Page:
By Yenny Martin, Food Rescue Coordinator
The majority of my waking experience at this point in my life is consumed by interactions with food. I spend hours a day in the kitchen cooking and eating, meal prepping and playing tupperware Tetris in my miniscule fridge corner. I handle food all day for work as a Food Rescue Coordinator at Lovin’ Spoonfuls, a large-scale version of my fridge tupperware puzzle, and in my personal life I consider it my environmental responsibility to accept, consume, and enjoy any food that is offered to me if its alternative is the trash bin. Next to my somewhat extreme enthusiasm for food, many of my friends are on the polar end of the scale, eating one meal a day or absent of the need to snack.
Our relationships with food are becoming less universal and more complex, shaped by exposure, accessibility, work life, community, culture, education, simple habit, time limitations, dietary trends, ever-changing scientific studies on nutrition, an abundance of choice, and so many more factors. It is incredibly difficult to discern confidently what a healthy relationship with food looks like in the context of our unique bodies.
On top of this, we are exposed to a version of fruits and vegetables that is heavily engineered by the food industry for aesthetic perfection, which has shaped our understanding of produce. Farming practices that emphasize uniformity, durability, and high yield, however, compromise other factors, such as taste. At the nonprofit I worked for last year, a group of children visited our urban farm for a tour and taste test—many of whom had never experienced local organic vegetables. We compared our freshly-harvested cucumbers and tomatoes to grocery store cucumbers and tomatoes.
“Eureka, I DO love vegetables!”… was never exclaimed. Instead, our farm veggies were too “cucumbery” and too “tomatoey” for their liking. On reflection, their reaction made much more sense: our palettes become accustomed to tastes we are familiar with, and if supermarket veggies are all that are available, a flavorful cucumber is not necessarily a better cucumber.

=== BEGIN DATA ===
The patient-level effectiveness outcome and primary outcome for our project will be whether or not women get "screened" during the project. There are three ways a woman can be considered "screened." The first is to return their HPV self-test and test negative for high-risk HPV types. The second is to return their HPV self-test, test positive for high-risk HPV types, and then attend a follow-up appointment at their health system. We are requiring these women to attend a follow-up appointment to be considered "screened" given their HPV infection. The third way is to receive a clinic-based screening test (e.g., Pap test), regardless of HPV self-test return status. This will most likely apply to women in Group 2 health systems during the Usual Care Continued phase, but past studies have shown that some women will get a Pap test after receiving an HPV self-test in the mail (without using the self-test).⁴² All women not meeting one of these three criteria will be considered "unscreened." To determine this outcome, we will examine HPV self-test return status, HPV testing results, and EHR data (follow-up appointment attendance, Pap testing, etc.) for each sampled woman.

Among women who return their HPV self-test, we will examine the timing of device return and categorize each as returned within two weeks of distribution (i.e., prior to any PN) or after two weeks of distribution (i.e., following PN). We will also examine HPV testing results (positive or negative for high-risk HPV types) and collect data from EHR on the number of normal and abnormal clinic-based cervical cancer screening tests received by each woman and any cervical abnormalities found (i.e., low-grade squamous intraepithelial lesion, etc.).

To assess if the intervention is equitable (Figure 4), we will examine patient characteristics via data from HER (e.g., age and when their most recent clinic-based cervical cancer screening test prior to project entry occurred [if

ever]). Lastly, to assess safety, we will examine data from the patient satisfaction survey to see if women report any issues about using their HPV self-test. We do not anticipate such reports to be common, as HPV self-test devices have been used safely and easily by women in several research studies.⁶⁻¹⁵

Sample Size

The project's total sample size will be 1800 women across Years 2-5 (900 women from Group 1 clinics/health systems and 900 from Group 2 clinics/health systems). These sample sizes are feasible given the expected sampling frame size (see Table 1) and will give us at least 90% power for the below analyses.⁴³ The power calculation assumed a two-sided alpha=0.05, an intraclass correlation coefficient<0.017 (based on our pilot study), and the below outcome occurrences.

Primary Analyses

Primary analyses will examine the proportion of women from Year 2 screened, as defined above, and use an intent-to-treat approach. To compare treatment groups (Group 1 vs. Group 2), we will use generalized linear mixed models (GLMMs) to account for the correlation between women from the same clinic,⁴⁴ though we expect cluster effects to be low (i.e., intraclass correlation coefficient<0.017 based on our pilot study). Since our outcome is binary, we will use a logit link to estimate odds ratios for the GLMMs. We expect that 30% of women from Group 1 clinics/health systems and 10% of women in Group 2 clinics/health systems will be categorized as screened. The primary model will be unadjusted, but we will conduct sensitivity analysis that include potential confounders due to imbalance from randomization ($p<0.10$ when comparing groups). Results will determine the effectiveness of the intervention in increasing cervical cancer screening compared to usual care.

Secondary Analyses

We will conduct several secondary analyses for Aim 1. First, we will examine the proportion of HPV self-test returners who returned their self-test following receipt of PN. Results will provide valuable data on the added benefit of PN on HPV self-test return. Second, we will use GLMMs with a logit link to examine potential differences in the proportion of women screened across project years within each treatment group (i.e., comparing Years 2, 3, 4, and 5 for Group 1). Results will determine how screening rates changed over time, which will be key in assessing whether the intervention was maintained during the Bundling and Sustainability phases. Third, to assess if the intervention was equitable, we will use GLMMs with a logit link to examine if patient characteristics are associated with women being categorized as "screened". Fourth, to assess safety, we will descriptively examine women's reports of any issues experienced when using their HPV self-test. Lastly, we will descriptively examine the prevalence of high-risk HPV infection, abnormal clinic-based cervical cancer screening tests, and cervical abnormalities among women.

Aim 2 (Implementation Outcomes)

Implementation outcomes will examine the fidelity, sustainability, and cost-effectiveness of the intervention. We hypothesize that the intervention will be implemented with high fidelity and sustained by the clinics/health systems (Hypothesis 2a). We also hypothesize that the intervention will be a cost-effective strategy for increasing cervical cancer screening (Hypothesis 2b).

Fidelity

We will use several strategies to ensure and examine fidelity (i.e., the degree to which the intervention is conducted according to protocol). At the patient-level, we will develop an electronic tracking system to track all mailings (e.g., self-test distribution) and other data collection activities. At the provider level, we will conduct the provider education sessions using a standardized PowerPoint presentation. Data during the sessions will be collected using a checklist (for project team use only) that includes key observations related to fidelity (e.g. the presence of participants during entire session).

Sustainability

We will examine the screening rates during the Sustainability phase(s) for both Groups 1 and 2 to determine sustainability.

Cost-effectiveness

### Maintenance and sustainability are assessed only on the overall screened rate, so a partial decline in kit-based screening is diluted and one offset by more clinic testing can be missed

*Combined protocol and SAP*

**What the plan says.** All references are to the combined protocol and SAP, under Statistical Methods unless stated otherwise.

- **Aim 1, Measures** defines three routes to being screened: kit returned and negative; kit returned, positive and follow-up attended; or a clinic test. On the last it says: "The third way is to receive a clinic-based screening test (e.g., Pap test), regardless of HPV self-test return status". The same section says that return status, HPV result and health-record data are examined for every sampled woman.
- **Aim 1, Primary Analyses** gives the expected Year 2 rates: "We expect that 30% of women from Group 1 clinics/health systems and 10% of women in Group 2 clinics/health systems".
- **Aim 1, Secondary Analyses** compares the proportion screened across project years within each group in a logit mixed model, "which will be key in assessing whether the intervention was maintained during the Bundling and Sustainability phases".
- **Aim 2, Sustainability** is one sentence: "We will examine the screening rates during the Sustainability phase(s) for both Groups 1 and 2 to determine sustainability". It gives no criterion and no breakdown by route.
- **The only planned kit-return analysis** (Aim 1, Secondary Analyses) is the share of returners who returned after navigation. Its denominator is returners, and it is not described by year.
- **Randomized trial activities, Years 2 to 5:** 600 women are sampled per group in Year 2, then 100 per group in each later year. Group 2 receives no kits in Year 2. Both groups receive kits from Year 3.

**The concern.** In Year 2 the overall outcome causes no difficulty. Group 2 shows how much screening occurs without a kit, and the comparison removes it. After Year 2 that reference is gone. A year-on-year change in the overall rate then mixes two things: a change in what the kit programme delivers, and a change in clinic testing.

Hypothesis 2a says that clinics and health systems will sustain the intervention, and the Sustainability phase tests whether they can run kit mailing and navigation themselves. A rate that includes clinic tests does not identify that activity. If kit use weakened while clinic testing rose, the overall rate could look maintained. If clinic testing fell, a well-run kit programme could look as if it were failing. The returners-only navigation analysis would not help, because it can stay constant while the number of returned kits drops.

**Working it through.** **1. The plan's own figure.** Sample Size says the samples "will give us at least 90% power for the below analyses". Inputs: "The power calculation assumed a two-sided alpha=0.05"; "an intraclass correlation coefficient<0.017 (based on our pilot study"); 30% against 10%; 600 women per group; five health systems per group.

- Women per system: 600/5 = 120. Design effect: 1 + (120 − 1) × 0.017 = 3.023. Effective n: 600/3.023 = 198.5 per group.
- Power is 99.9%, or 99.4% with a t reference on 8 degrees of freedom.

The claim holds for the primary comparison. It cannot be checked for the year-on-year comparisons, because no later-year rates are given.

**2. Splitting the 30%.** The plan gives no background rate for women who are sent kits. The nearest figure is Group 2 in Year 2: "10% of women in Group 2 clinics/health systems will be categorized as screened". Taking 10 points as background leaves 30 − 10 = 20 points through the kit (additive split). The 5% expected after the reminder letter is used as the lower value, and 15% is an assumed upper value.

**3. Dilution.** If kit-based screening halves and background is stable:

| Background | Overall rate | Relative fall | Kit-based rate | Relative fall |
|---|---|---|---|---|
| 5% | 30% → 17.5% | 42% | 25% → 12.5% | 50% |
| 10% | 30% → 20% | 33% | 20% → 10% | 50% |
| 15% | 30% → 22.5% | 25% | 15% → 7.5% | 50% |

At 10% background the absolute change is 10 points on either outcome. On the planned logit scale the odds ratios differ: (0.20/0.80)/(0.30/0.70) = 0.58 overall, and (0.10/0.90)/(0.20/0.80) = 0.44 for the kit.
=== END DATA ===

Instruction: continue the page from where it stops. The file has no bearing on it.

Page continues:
Differences in preference and quality standards are highlighted every day on the road at Lovin’ Spoonfuls. This is a part of our job that is both complex and fascinating, and we work to remove any question marks we can around food safety, based on ServeSafe policy. However, there is still immense space for subjective interpretation around what is food, and what is compost.
My mom subscribes to Imperfect Produce (a Bay Area-based CSA of rescued produce), and when she forgets to pre-order her weekly bounty and is sent a package with a variety of what she considers “leftovers,” she is irritated by it. This makes me laugh, because I certainly get her annoyance—as consumers, we are conditioned to feel ripped off if we receive substandard products. But at the same time, I say, “Mom! Isn’t the whole point of subscribing to Imperfect Produce to reduce food waste by embracing the weird veggies of the world?” I want her to reframe her mindset to be joyous of the lopsided potatoes and celebrate their character. I want her to feel empowered to be the recipient of these veggie rejects, as she is doing something great for the planet. I want her to question where the twisted carrots are if all she receives is shelf-standard produce, and to feel relieved when she finally sees them in her delivery.
Flawless food standards are by definition unsustainable. 40% of food will continue to go unharvested at farms, rejected at grocery stores, and tossed from our fridges because of this demand for unnatural perfection. When I buy food from a grocery store, I intentionally grab the bruised pears, dented can of beans, or milk nearing its sell-by date. I would rather spend my money on “imperfect” products if their trajectory may be the trash (aren’t these products cuter anyway?). If we as a society start to curb our negative associations with dinged and wonky produce, and renew our appreciation for food of all shapes and sizes, we can feel pride in the way we shop and investment in the ingredients we cook with.
Lovin’ Spoonfuls’ beneficiaries are pioneers in this movement: for by accepting and distributing food that is not perfect, they are infusing food with value that over the years has been diluted. Re-empowering food, cooking, and eating is of utmost importance not just for the environment, but in our experience of life as well; when we nurture and nourish around a shared table, there is incredible potential for the growth of community and vibrancy of culture.